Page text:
Some of the best practices involve tracking relevant R&D data at various points throughout research projects.

    • Assign an R&D manager: someone within each project whose job it is to track R&D activities as they are undertaken. This is a role best allocated to a person in a managerial position.
    • Source code comments: in qualifying software development projects, comments can be implanted in the code to record the development process. This helps the claims processor visualise the link between the work and what is being claimed.
    • Create a dedicated R&D email: create an email address used by you and your staff with regards to all matters concerning R&D costs and projects. When it comes to preparing your client’s application, this will be a huge time-saver and help ensure nothing is missed.
  • Double-check your numbers

An easy way for HMRC to justify an audit is if numbers in an R&D tax credit claim application don’t add up. Therefore, recording and laying out your client’s financial data accurately is a must to avoid an audit!

  • Review using technical staff

The staff allocated to your client’s R&D projects are the ones who know the most about the qualifying work that is being done. As such, they are the best people to use to document and review the relevant sections of the application process. Their technical knowledge can be used to catch corner cases that may affect the claim’s eligibility.

A final point: sometimes HMRC will randomly audit companies that apply for R&D tax credits, so don’t panic if you’re facing an investigation.

Put your client’s mind at ease by using made.simplr

The risk of an HMRC audit should not discourage your client from pursuing an R&D tax credit claim. made.simplr offers state-of-the-art R&D tax credit software that makes inputting your client’s data quick and easy. By connecting with the Xero platform your client’s company information is fully integrated with their claim. This allows us to guarantee the accuracy and security of any R&D tax credit claim.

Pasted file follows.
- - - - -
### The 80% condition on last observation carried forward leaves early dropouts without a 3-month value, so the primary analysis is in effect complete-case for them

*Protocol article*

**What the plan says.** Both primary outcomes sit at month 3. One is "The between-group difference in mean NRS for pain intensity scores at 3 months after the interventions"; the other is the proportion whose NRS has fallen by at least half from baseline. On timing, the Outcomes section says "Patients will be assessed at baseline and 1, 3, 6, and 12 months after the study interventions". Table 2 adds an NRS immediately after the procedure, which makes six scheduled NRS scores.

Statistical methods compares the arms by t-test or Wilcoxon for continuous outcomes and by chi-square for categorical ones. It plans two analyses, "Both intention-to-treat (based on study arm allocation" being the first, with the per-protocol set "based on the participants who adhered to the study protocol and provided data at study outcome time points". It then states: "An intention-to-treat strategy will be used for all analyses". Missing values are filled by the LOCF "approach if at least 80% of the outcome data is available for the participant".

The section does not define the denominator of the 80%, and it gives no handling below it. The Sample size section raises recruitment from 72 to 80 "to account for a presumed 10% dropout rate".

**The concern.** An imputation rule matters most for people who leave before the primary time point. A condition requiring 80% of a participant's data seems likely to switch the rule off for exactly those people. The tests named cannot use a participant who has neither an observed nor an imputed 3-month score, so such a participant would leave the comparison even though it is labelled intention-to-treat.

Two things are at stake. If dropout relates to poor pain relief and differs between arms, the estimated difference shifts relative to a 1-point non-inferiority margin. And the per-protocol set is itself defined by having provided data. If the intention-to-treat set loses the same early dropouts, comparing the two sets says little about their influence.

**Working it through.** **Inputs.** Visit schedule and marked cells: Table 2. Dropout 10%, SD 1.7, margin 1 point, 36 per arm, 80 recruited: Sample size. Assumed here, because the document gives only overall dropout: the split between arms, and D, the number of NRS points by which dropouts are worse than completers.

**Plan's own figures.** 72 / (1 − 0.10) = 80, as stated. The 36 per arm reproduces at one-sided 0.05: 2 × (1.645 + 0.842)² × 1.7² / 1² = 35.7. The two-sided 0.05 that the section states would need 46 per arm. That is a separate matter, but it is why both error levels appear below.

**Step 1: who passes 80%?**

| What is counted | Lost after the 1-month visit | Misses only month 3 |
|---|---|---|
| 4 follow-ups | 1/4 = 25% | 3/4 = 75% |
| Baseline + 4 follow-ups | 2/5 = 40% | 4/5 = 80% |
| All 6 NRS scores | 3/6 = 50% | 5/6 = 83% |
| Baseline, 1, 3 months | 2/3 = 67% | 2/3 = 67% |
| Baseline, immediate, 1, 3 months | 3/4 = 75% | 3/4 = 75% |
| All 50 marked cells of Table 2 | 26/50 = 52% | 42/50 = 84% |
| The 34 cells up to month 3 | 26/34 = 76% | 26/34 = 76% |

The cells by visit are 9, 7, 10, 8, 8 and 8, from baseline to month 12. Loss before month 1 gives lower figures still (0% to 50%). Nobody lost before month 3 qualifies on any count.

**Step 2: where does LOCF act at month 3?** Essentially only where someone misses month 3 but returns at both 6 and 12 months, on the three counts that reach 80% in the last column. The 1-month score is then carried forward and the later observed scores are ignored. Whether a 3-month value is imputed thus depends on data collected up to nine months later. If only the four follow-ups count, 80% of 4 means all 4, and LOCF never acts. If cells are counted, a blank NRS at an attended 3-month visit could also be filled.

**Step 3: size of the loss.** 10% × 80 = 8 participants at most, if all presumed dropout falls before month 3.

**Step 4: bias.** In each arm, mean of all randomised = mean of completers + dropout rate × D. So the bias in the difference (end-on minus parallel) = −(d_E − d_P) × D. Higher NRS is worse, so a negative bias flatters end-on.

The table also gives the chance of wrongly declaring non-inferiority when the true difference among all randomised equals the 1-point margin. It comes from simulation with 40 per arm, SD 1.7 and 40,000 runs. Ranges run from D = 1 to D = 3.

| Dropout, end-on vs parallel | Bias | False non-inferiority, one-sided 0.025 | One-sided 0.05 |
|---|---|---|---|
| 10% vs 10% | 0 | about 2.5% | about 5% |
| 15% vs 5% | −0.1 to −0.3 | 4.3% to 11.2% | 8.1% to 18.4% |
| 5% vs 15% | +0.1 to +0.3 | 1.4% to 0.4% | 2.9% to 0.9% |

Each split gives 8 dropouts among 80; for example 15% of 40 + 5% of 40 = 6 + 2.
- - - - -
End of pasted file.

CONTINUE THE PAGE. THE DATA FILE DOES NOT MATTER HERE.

By working with us your client will also get access to a team of R&D tax credit experts eager to provide for their business. Many of our specialists have themselves previously worked for HMRC as claims reviewers to boot. They are on hand at every stage of the application process to remove any trace of audit risk for your client.

Book a demo today.

Eneko Igartua

Eneko Igartua is the Head of Operations at made.simplr. Originally a manufacturing engineer, he is an expert in R&D funding, having worked with R&D tax relief and grant funding from national and European sources. He is interested in helping accountancy firms expand their offering through software solutions.

Privacy Settings
We use cookies to enhance your experience while using our website. If you are using our Services via a browser you can restrict, block or remove cookies through your web browser settings. We also use content and scripts from third parties that may use tracking technologies. You can selectively provide your consent below to allow such third party embeds. For complete information about the cookies we use, data we collect and how we process them, please check our Privacy Policy
Consent to display content from Youtube
Consent to display content from Vimeo
Google Maps
Consent to display content from Google
Consent to display content from Spotify
Sound Cloud
Consent to display content from Sound